Detroit Pistons Draft Dreams: Nolan Smith

Everyone knows and wants Kyrie Irving, but his backcourt mate at Duke, Nolan Smith, also looks like he’ll become a pretty good NBA player. You have to like this co-sign from NBA star Kevin Durant:

Good to see my brother @NdotSmitty and his family…we go all the way back to 10 years old!

Anyone who is cool with Durant is cool with me.

Info

Measurables: 6-foot-2, 185 pounds, senior guard from Duke

Key stats: 20.6 points, 5.1 assists, 1.2 steals per game while shooting 46 percent from the field and 35 percent from three

Projected: First round

How would he help the Pistons?

The thing I love most about Smith’s game is that he would bring the perimeter toughness back to the Pistons defense that has sorely been lacking. He’s not the shooter Irving is and he’s not as explosive, but Smith has improved each year at Duke, and the mentality he plays with reminds me a lot of fellow Dukie Shane Battier. Smith is an intelligent defender, he’s a solid shooter who will be able to occasionally create his own shot and he’s really strong. He might be more backup than starter because I’m not entirely sure what position he’s better suited for as a pro, but he will be able to play minutes at both spots and Joe Dumars has never been scared of taking a combo guard, particularly one as good defensively as Smith could be.

How wouldn’t he help the Pistons?

The Pistons are likely going to think big in the draft considering their logjam of guards isn’t going to clear up soon. Smith would be an intriguing prospect in the unlikely event he dips to the early second round, but with last year’s second round pick, Terrico White, and intriguing prospect in his own right, it’s doubtful the Pistons would pick up another young guard who would have to fight for only a few minutes a game, if that.

What are others saying?

From DraftExpress:

Despite not having a tremendous first step, Smith does a good job of getting into the lane at the collegiate level. He has the ability to go either left or right in isolation sets, and does a good job of using hesitation and a change of direction to create space, showing great craftiness with the ball. Smith’s likely an average athlete by NBA standards, limitations that show up a bit when finishing at the rim. He compensates by using his off hand well to shield defenders and showing good body control, with the ability to hit runners and floaters with some regularity. He has also done a better job of drawing contact and getting to the line than in years past, generally becoming a more effective scorer inside the arc this season.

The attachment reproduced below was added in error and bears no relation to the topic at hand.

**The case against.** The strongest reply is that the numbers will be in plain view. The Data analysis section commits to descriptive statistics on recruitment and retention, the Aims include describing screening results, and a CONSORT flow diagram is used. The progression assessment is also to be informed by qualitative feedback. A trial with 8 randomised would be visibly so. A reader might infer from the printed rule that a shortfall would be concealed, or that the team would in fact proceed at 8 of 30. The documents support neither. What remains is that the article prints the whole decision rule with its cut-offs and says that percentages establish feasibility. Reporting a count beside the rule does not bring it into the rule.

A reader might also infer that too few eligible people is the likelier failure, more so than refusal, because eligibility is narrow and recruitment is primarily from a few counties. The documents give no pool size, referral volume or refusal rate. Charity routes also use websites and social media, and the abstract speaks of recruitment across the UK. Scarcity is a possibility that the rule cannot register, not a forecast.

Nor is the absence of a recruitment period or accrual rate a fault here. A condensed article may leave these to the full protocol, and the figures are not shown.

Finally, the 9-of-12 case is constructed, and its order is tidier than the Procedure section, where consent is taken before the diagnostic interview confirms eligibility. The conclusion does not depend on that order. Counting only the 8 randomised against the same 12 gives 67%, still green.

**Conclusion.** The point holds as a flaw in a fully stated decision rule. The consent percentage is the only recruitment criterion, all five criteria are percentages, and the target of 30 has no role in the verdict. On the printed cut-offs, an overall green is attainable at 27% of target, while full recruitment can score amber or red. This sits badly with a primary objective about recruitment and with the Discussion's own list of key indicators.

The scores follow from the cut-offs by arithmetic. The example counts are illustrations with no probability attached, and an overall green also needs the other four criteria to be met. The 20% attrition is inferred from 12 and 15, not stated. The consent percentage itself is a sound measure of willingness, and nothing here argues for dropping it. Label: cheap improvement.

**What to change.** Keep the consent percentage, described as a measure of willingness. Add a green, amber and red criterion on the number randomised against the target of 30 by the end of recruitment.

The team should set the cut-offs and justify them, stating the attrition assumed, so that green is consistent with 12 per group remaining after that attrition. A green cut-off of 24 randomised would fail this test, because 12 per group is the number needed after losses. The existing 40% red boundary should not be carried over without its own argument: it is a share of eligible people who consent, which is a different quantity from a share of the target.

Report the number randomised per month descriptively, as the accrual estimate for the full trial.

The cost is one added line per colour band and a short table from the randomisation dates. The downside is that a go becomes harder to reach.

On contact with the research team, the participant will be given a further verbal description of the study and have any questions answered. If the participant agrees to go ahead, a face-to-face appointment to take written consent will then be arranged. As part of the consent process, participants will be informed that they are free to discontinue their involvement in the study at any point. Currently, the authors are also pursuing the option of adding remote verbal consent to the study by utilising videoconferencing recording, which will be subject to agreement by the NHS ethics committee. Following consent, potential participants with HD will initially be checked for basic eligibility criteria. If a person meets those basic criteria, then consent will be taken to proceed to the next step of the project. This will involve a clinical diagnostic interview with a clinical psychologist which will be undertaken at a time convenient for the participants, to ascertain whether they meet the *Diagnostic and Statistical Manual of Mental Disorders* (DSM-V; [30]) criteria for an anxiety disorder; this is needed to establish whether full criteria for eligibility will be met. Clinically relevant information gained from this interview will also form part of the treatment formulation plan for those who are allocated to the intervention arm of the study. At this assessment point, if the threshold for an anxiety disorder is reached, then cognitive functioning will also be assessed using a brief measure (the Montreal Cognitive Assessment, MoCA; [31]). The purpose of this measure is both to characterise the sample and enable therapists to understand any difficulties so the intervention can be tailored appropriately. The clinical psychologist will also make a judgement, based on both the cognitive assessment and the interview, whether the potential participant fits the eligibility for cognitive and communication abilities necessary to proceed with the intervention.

From ESPN:

Smith is a combo guard with solid athleticism and a knack for scoring. But for the last year and a half, the senior has gone a long way in shoring up his credentials as a legitimate point guard. He sees the floor better and better as the years have progressed and has shown he can have a big game even when his shot isn’t dropping (see Sunday’s outing against Maryland, when he had eight assists and seven boards). The biggest term I’ve heard scouts use to describe him is “steady” and that’s a major compliment in their book.

From NBA Draft.net:

At 6’3, he has nice size and length for a point guard, and has enough overall awareness and skill to play off the ball as well … With the ball in his hands, Smith’s high basketball IQ and excellent ball security allow him to efficiently run an offense … He shows nice touch in the lane when attacking the rim, with a good feel for when to float it/take it strong and when to dish it out to the open man … He’s a capable outside shooter, but generally shoots his best when someone creates open opportunities for him … Smith’s awareness allows him to read defenses and make the right pass in a timely fashion, and despite not being a pure point guard, he’s trusted at the position with his excellent decision making and offensive efficiency … Defensively his best attributes revolve around his length, IQ and effort.

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